Remembering Sam Shepard: A Reading List
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Avant-garde, non-conformist, musical and a resolute outsider, playwright, screenwriter, songwriter and actor Sam Shepard died this week at the age of 73.
One of the US’ most celebrated and prolific contemporary playwrights, he wrote almost 50 plays, often using his nomadic childhood and dysfunctional family as material for his work. He started out in New York with a series of one-act plays, which quickly gained recognition from the public and critics alike. In 1967 he wrote his first full-length play; an allegory on the Vietnam War. He played drums and guitar in a rock band, continued to write plays, struck out in screenwriting and became an actor; he is probably best-known for his role in Terrence Malick’s 1978 Days of Heaven. The list of talented artists he worked with is innumerable—Patti Smith, Bob Dylan, Michelangelo Antonioni, Robert Altman, Wim Wenders—Shepard alternated between cinema and theatre, his writing becoming more political with the times, reflecting complexity and darkness. Most recently he took on a role in the Netflix series Bloodline, and published a book last February called The One Inside.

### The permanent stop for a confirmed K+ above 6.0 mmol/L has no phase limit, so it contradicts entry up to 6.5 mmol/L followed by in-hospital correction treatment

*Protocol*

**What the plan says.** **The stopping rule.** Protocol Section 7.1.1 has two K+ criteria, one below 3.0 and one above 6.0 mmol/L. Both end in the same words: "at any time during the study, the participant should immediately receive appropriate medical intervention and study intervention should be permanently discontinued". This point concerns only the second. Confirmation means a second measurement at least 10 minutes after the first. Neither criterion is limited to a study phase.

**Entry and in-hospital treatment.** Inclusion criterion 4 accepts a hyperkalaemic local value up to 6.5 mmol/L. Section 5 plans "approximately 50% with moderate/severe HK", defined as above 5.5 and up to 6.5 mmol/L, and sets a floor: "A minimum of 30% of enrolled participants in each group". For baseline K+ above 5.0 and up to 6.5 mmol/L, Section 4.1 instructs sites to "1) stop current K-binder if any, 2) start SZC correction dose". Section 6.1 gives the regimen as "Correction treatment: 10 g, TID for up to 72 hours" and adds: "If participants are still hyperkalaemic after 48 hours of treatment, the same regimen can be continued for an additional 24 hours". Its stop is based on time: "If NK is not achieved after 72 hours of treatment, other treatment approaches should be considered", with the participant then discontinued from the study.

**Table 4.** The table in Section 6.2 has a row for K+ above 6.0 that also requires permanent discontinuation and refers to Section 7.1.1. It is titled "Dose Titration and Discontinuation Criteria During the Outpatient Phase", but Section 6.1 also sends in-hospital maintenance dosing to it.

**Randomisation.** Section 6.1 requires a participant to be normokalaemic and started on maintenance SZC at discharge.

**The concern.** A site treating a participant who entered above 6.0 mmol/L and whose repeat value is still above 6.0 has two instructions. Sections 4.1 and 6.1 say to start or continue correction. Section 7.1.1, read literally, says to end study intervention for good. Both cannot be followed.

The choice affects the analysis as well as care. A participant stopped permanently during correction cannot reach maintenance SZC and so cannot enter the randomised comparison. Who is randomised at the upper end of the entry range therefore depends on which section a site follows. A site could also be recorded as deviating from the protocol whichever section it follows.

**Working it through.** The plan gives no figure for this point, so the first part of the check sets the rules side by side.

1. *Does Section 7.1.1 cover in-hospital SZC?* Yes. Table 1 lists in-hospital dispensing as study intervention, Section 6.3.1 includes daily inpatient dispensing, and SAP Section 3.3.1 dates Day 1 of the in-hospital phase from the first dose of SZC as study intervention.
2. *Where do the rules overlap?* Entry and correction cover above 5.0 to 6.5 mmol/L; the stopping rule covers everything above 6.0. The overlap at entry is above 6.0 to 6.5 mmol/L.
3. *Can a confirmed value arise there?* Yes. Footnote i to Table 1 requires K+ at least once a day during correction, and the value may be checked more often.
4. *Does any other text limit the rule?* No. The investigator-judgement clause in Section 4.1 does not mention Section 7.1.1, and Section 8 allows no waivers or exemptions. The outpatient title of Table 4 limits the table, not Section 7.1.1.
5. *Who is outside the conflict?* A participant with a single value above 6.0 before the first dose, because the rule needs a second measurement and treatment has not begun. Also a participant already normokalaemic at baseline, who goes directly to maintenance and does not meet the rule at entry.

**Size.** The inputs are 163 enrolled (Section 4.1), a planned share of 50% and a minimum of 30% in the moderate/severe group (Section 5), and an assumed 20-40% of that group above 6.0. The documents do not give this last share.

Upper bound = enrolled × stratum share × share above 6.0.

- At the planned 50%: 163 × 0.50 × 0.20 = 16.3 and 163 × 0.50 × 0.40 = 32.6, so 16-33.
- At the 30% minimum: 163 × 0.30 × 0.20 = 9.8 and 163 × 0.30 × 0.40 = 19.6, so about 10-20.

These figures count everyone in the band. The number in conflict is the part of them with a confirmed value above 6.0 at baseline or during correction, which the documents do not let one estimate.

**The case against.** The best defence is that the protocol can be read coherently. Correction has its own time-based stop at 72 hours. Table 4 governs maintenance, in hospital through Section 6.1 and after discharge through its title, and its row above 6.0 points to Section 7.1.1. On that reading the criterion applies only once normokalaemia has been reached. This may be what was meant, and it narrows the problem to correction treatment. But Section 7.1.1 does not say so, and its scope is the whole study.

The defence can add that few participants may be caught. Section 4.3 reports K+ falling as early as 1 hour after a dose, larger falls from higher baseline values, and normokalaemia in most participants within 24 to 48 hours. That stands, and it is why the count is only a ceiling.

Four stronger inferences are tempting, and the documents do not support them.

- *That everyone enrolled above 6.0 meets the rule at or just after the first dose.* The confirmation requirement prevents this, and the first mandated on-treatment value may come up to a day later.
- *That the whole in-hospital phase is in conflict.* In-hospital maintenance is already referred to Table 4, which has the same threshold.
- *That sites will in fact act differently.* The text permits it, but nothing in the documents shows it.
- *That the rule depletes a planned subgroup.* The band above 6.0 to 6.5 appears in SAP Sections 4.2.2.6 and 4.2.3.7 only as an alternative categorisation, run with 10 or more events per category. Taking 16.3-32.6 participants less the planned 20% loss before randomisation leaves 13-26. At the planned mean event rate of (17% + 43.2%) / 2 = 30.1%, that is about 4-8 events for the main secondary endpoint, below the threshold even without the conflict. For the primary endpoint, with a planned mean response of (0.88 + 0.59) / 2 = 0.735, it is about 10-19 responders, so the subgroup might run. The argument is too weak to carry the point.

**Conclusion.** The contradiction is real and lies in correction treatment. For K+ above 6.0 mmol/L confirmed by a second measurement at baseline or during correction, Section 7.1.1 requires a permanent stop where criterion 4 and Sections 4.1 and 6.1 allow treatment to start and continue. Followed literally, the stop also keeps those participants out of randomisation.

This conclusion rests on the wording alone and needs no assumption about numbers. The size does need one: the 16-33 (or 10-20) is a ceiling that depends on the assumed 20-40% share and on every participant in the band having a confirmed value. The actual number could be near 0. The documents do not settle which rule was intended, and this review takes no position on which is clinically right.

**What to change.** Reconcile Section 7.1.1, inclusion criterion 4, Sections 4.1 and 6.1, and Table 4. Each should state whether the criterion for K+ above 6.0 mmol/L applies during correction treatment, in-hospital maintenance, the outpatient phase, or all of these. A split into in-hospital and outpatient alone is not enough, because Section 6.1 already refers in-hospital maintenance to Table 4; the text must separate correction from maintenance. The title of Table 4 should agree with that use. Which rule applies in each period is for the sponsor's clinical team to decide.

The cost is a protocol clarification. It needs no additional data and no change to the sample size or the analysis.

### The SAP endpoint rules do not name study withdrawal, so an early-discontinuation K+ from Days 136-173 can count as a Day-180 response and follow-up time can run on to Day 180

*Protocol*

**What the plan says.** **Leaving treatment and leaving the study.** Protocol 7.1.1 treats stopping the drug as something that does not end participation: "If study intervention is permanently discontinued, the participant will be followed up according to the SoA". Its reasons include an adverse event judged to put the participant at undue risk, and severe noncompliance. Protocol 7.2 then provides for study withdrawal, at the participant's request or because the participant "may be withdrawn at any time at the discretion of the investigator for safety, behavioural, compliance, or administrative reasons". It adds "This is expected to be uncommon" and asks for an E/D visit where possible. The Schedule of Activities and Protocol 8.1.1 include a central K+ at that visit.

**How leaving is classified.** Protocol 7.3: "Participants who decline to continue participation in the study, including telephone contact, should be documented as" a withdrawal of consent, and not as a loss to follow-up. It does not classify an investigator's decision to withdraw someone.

Patti Smith, with whom Shepard had a relationship and long friendship, wrote a lovely tribute to Shepard in The New Yorker. Shepard would sometimes call her, out of the blue, late at night:
I’d happily awake, stir up some Nescafé and we’d talk about anything. About the emeralds of Cortez, or the white crosses in Flanders Fields, about our kids, or the history of the Kentucky Derby. But mostly we talked about writers and their books. Latin writers. Rudy Wurlitzer. Nabokov. Bruno Schulz.
“Gogol was Ukrainian,” he once said, seemingly out of nowhere. Only not just any nowhere, but a sliver of a many-faceted nowhere that, when lifted in a certain light, became a somewhere. I’d pick up the thread, and we’d improvise into dawn, like two beat-up tenor saxophones, exchanging riffs.
All photographs courtesy http://www.sam-shepard.com